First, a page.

A week after the company that manufactures Mercedes-Benz luxury cars apologized for a marketing campaign that used the image of Argentine revolutionary Ernesto "Che" Guevara, company officials met with Rep. Mario Diaz-Balart and other members of Congress on Capitol Hill.
The marketing campaign unleashed outrage among Cuban-Americans in Miami and other cities last week for using Guevera's image to promote their vehicles.
The company drew fire for a presentation during the Consumer Electronics Show in Las Vegas. During the presentation, a Daimler executive, Dieter Zetsche, appeared in front of a giant screen with a famous photo of Guevara sporting the iconic Mercedes-Benz logo in the center of his black beret. The picture was an altered copy of a famous image of Guevara taken by Alberto Korda in which Guevara’s beret displays a star as a commander of the Cuban revolution.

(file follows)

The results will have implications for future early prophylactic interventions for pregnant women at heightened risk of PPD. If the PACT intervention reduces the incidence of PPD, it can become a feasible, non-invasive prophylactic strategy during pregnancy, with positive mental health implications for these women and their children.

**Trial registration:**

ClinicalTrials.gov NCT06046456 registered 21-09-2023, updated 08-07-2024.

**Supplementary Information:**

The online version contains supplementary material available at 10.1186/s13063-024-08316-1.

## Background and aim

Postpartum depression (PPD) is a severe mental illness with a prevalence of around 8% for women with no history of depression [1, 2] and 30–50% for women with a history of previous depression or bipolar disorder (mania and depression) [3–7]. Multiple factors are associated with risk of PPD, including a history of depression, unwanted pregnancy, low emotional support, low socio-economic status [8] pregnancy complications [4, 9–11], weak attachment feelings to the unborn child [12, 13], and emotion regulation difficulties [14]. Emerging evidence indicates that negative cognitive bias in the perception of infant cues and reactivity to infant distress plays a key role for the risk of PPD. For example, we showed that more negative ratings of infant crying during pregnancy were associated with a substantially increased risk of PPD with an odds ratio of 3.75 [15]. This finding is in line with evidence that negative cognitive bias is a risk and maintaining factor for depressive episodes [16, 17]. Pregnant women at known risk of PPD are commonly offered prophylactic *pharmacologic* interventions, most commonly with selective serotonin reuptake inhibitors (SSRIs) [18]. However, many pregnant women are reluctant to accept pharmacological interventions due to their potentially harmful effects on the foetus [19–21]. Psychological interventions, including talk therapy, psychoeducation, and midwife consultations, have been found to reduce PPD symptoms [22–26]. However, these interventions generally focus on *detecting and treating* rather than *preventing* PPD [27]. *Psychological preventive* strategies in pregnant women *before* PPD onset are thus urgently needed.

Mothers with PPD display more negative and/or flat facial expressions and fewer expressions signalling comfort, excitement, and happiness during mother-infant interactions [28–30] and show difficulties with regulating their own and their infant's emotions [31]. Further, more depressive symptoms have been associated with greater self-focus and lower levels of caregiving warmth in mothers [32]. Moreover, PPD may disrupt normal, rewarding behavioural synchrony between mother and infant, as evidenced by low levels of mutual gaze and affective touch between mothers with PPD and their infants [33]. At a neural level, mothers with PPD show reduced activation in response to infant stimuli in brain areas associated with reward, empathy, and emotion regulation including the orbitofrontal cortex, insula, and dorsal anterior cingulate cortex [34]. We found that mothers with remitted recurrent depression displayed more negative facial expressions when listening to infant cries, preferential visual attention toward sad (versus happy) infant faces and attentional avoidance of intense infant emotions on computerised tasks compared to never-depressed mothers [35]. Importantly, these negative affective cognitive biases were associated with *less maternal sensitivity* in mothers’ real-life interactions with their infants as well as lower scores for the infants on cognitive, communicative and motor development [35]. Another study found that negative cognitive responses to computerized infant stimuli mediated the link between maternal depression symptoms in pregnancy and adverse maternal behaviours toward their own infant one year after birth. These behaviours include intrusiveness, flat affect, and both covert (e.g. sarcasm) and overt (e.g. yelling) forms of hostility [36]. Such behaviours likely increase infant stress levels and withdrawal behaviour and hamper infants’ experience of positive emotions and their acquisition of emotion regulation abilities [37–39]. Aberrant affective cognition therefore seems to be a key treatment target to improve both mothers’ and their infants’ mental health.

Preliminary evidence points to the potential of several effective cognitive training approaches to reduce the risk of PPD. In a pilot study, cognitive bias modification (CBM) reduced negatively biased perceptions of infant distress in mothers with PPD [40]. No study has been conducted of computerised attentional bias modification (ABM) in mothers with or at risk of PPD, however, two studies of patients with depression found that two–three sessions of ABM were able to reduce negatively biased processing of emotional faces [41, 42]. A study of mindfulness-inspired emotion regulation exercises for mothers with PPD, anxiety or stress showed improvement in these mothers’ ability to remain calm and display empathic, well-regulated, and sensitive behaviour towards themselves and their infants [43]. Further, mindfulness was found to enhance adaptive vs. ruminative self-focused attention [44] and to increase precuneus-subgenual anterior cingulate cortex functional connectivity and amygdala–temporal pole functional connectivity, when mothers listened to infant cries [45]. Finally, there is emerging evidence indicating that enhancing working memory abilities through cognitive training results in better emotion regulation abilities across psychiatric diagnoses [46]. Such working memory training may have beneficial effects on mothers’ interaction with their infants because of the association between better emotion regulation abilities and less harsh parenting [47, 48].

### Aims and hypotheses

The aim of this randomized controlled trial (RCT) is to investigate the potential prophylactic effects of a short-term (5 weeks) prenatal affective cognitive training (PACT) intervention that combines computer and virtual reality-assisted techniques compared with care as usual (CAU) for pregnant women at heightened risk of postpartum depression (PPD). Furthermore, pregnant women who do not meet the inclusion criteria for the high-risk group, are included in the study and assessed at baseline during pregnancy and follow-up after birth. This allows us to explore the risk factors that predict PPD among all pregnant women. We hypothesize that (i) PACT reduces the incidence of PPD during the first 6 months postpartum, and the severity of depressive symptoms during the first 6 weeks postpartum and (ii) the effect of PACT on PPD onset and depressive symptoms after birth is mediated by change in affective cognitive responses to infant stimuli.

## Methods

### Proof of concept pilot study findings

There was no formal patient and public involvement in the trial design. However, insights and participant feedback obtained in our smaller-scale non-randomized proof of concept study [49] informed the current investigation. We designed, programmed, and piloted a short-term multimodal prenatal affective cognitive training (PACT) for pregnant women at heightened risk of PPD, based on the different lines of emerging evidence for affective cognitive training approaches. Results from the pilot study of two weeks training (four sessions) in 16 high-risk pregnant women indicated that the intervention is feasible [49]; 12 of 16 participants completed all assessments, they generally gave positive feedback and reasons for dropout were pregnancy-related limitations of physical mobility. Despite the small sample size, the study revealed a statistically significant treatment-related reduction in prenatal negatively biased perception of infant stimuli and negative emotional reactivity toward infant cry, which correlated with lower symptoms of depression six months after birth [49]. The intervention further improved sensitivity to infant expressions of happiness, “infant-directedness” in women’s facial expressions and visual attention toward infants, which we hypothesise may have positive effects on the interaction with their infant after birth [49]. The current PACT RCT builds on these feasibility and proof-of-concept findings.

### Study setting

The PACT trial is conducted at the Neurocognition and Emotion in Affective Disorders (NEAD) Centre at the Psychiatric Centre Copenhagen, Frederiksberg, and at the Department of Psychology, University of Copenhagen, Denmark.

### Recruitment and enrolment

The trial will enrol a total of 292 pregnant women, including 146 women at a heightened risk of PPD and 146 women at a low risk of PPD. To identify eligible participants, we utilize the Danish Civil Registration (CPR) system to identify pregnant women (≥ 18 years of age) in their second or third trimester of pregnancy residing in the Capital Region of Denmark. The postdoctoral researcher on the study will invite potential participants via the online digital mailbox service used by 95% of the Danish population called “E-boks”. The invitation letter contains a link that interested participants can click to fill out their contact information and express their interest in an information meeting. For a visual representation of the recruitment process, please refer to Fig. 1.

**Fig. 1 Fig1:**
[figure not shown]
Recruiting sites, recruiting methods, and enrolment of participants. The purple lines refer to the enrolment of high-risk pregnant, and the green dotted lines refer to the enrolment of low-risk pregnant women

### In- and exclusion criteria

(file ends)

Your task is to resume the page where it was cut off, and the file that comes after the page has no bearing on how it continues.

Diaz-Balart sent a letter to Zetsche saying that the company's apology "clearly indicates that Mercedes-Benz yet fails to realize the magnitude of the pain -– beyond mere 'offense' -- that the mistake has caused."
"Any effect that your marketing scheme may have in elevating the grossly undeserving 'Che' Guevara as an icon of popular culture is an affront to his victims, whose lives he so ruthlessly extinguished, their families, and the millions of Cubans who still suffer under the effects of his despicable acts. Trotting out the image of that odious executioner for something as trite as an advertising plan does a tremendous disservice to the truth of who 'Che' Guevara was and the evil that he represents."Company officiwithal so met with Reps. Ileana Ros-Lehtinen, Albio Sires, and David Rivera.
Daimler apologized, saying the company "was not condoning the life or actions of this historical figure or the political philosophy he espoused. We sincerely apologize to those who took offense."